Information contained in this publication is intended for informational purposes only and does not constitute legal advice or opinion, nor is it a substitute for the professional judgment of an attorney.
On January 1, 2023, California’s new pay transparency law requiring pay scales in job openings will go into effect. Although Senate Bill 1162 was passed in September, many employers were left to wonder how the California Labor Commissioner would interpret a few key elements of the law. As previously discussed, Senate Bill 1162 instituted major changes to the Annual Pay Data Report and requires employers with 15 or more employees to post a pay scale in any open job advertisement. Although the Civil Rights Department has not yet issued guidance on the new Annual Pay Data requirements, the Labor Commissioner’s Office has updated its Frequently Asked Questions on a few key elements of this law, discussed below:
15-Employee Threshold. Newly revised Labor Code section 432.3 applies to employers with 15 or more employees. The statute does not specify how to count the employees for purposes of coverage, but the Labor Commissioner has issued guidance stating that the calculation of the 15-employee threshold is to be consistent with how an employer counts employees for the purposes of 2022 COVID-19 Supplemental Paid Sick Leave (SPSL) and phase-in for the new minimum wage rates. For purposes of calculating whether the new 2023 minimum wage applies,1 an employer is covered if it has 26 or more employees. The guidance issued on that topic states: “The Labor Commissioner recommends that if an employer reaches the threshold of 26 employees at any point in a pay period they compensate their workers at the minimum higher wage rate for the duration of the entire pay period and going forward as long as they have a minimum of 26 employees.”
Through reference to its prior guidance on SPSL and minimum wage, the Labor Commissioner interprets the 15-employee threshold to apply when: 1) an employer reaches 15 employees at any point in a pay period, and 2) at least one employee is currently located in California. If an employer has more than one facility, all employees are counted, as well as out-of-state employees for purposes of making this calculation.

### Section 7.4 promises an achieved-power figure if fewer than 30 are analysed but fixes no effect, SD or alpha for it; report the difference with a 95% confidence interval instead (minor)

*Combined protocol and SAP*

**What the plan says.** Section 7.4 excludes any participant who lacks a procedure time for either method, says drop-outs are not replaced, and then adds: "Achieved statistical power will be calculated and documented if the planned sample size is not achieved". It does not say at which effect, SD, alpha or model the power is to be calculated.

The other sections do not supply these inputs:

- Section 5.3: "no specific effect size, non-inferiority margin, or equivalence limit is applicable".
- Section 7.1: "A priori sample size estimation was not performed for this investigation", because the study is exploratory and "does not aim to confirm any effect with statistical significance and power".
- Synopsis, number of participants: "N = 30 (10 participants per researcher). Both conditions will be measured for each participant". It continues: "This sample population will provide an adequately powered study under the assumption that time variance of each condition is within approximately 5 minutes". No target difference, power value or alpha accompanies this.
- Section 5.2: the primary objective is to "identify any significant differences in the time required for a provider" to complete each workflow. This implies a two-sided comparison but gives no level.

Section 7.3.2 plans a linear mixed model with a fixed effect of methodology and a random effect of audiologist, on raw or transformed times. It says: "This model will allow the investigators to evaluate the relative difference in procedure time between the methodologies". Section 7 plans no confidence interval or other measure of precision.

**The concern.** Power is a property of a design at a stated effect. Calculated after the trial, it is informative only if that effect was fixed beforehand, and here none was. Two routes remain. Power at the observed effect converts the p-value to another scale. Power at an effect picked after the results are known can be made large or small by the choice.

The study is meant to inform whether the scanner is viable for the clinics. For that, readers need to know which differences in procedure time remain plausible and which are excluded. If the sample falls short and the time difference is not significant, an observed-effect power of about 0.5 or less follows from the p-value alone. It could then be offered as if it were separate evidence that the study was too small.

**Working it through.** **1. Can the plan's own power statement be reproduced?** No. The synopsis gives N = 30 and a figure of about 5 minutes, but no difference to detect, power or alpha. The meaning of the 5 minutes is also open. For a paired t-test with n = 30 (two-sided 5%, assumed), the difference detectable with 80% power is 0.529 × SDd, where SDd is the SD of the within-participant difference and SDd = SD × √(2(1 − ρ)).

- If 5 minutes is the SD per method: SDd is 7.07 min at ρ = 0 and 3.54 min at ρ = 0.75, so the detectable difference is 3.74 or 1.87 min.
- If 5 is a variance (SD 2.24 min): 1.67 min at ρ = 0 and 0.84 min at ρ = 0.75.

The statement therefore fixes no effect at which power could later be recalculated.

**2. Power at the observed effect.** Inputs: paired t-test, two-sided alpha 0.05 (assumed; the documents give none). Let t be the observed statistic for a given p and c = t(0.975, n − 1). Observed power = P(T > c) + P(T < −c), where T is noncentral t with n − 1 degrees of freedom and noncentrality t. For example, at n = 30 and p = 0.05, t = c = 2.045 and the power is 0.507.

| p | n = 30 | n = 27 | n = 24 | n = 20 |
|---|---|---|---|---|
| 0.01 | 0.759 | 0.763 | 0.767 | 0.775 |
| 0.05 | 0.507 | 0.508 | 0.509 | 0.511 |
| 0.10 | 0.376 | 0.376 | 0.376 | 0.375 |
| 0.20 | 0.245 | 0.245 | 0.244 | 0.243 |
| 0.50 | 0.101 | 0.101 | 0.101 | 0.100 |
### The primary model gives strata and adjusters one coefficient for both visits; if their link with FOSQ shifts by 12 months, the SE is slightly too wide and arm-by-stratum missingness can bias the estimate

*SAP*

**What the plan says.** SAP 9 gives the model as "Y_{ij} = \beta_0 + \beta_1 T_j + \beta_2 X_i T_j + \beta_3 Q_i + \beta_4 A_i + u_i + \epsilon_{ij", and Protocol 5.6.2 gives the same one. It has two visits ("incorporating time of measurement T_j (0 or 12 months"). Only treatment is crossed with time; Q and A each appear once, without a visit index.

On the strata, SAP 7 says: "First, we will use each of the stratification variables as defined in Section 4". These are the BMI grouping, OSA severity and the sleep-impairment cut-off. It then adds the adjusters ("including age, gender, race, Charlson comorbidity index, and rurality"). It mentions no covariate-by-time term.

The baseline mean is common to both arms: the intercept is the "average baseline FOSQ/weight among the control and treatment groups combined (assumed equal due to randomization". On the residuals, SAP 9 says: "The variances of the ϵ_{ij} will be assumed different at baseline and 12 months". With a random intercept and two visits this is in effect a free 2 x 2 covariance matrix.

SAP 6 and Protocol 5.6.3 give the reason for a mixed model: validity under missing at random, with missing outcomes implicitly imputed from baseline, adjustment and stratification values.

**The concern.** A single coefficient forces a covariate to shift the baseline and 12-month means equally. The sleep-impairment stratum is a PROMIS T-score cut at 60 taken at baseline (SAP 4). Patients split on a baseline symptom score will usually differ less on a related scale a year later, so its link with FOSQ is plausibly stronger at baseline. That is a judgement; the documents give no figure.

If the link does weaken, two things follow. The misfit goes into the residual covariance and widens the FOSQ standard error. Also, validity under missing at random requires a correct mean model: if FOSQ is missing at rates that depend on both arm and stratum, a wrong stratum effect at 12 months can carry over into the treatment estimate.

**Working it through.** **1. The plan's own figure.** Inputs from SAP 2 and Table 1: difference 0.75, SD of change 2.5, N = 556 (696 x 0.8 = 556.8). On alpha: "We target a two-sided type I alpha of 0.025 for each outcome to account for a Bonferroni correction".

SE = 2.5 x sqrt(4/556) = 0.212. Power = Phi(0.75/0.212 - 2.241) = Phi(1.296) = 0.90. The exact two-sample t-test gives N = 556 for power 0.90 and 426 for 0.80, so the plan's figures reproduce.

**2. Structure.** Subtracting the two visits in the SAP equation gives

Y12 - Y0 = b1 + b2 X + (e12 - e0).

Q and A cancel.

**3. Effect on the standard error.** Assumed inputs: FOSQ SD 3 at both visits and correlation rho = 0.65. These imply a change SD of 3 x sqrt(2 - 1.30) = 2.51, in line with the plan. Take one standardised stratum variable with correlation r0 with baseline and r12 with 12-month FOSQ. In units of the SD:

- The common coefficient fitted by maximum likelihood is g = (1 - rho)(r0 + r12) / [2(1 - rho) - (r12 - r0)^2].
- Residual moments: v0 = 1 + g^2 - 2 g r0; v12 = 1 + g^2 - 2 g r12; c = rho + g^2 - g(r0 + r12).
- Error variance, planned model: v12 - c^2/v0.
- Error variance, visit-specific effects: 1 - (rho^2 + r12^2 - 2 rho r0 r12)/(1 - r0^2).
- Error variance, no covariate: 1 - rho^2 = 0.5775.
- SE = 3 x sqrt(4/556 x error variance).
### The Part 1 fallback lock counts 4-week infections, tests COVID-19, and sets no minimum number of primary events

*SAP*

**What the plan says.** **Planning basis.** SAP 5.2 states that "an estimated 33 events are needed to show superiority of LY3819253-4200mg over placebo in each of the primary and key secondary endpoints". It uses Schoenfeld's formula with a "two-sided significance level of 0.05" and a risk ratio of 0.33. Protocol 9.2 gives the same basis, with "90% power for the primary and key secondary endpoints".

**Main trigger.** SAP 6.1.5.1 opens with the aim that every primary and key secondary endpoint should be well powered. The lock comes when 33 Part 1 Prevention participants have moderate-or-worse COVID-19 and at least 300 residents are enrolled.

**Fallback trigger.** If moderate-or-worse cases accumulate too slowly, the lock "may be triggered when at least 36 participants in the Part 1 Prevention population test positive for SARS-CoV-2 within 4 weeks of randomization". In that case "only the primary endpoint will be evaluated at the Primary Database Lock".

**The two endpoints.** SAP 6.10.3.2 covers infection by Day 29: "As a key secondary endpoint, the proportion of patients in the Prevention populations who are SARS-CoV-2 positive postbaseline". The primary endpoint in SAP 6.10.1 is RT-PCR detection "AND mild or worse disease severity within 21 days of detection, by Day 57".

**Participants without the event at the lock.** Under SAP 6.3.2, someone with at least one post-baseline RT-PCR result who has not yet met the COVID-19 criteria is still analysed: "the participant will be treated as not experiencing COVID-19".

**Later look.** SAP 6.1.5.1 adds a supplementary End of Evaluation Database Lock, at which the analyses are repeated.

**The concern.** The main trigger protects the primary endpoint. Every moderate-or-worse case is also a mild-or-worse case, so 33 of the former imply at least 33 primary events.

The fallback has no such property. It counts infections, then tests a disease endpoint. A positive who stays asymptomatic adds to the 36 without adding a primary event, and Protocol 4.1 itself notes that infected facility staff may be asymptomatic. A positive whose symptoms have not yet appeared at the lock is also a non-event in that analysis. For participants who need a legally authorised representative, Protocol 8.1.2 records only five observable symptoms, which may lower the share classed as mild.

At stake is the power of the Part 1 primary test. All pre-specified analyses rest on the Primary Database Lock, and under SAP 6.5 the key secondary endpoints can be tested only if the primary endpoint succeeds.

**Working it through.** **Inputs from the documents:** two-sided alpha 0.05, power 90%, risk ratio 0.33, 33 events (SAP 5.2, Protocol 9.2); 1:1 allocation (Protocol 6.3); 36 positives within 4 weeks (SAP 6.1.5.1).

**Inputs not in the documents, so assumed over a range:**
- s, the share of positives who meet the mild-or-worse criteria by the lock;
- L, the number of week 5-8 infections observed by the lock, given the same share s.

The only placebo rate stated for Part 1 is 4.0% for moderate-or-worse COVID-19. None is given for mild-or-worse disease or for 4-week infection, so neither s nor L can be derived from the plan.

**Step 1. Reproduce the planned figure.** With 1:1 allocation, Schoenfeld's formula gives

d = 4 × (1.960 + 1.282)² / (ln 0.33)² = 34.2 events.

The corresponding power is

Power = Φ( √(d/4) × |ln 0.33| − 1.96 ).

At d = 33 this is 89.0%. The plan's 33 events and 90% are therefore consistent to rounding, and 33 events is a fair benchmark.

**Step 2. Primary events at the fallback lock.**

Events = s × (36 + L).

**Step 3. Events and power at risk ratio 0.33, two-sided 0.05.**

The Remote Worker. Previously, employers were unsure whether this law affected nationwide job postings if the opening could be filled by someone in California. The Labor Commissioner has clarified that the pay scale must be included in the job posting if the position may ever be filled in California, either in-person or remotely. For those multistate or fully remote employers, this may change their approach to compliance with California’s pay transparency law.
The Definition of pay scale. Pay scale is defined as the salary or hourly wage range that the employer reasonably expects to pay for the position. The Labor Commissioner has clarified that pay scale does not include bonuses, commissions, tips, or other benefits. However, if the position’s hourly or salary wage is based on a piece rate or commission, then the piece rate or commission range the employer reasonably expects to pay for the position must be included in the job posting.
When disclosing pay scales, an employer must include the pay scale in the job posting itself. No links to the pay scale are permitted, nor are QR codes allowed as a substitute for placing the wage information in the actual posting.
Clarification of Remedies. Recall that a person has one year to file a written complaint with the Labor Commissioner from the date they learned of the violation (not when the violation may have occurred.) According to the Labor Commissioner’s guidance, an employee may also file a claim of retaliation with the Labor Commissioner within one year of any retaliation.
As an alternative, an employee may file a civil action for retaliation in court within one year of the retaliation. Under the Labor Code, an employee who prevails in a retaliation claim may be awarded reinstatement, back pay, interest on back pay, and possibly other remedies. An employee does not have to file a retaliation claim with the Labor Commissioner before filing an action in court. This is in addition to the civil penalties the Labor Commissioner is permitted to assess for violations of this law ($100-$10,000.)
The Labor Commissioner’s Guidance is here: California Equal Pay Act
1 As a friendly reminder for those employers that have 26 or more employees, the minimum wage you must pay your employees has gone up to $15.50 per hour, starting January 1, 2023. Here is the FAQ to this law: 2017-2023 $15 Minimum Wage Phase in Requirement Frequently Asked Questions (ca.gov).